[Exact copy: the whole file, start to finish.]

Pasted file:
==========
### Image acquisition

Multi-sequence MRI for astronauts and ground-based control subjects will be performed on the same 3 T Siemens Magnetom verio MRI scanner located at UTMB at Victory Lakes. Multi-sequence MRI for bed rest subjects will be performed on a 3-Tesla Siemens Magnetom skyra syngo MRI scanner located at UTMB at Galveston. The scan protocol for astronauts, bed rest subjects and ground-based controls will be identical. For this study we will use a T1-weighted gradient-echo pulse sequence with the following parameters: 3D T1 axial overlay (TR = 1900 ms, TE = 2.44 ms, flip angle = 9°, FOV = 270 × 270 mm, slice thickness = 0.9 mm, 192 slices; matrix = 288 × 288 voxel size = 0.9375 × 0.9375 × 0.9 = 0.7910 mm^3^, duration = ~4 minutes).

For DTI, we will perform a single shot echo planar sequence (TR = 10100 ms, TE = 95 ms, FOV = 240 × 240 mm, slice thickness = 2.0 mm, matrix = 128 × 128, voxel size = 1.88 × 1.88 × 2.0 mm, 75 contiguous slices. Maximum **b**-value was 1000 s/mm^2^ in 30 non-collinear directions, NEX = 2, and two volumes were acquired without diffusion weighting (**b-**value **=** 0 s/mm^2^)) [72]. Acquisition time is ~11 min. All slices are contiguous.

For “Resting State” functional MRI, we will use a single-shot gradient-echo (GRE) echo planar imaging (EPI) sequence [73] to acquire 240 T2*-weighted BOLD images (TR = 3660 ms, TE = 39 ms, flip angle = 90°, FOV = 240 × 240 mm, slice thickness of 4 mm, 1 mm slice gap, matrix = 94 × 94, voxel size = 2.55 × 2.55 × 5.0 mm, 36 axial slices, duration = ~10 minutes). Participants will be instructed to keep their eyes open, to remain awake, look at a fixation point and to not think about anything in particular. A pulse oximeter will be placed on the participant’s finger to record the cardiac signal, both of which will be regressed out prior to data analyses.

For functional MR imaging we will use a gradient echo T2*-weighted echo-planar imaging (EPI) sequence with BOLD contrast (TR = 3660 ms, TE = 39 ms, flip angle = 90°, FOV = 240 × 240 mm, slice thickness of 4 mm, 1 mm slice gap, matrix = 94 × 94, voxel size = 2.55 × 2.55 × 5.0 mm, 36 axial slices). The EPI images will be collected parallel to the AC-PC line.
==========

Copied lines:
### Image acquisition

Multi-sequence MRI for astronauts and ground-based control subjects will be performed on the same 3 T Siemens Magnetom verio MRI scanner located at UTMB at Victory Lakes. Multi-sequence MRI for bed rest subjects will be performed on a 3-Tesla Siemens Magnetom skyra syngo MRI scanner located at UTMB at Galveston. The scan protocol for astronauts, bed rest subjects and ground-based controls will be identical. For this study we will use a T1-weighted gradient-echo pulse sequence with the following parameters: 3D T1 axial overlay (TR = 1900 ms, TE = 2.44 ms, flip angle = 9°, FOV = 270 × 270 mm, slice thickness = 0.9 mm, 192 slices; matrix = 288 × 288 voxel size = 0.9375 × 0.9375 × 0.9 = 0.7910 mm^3^, duration = ~4 minutes).

For DTI, we will perform a single shot echo planar sequence (TR = 10100 ms, TE = 95 ms, FOV = 240 × 240 mm, slice thickness = 2.0 mm, matrix = 128 × 128, voxel size = 1.88 × 1.88 × 2.0 mm, 75 contiguous slices. Maximum **b**-value was 1000 s/mm^2^ in 30 non-collinear directions, NEX = 2, and two volumes were acquired without diffusion weighting (**b-**value **=** 0 s/mm^2^)) [72]. Acquisition time is ~11 min. All slices are contiguous.

For “Resting State” functional MRI, we will use a single-shot gradient-echo (GRE) echo planar imaging (EPI) sequence [73] to acquire 240 T2*-weighted BOLD images (TR = 3660 ms, TE = 39 ms, flip angle = 90°, FOV = 240 × 240 mm, slice thickness of 4 mm, 1 mm slice gap, matrix = 94 × 94, voxel size = 2.55 × 2.55 × 5.0 mm, 36 axial slices, duration = ~10 minutes). Participants will be instructed to keep their eyes open, to remain awake, look at a fixation point and to not think about anything in particular. A pulse oximeter will be placed on the participant’s finger to record the cardiac signal, both of which will be regressed out prior to data analyses.

For functional MR imaging we will use a gradient echo T2*-weighted echo-planar imaging (EPI) sequence with BOLD contrast (TR = 3660 ms, TE = 39 ms, flip angle = 90°, FOV = 240 × 240 mm, slice thickness of 4 mm, 1 mm slice gap, matrix = 94 × 94, voxel size = 2.55 × 2.55 × 5.0 mm, 36 axial slices). The EPI images will be collected parallel to the AC-PC line.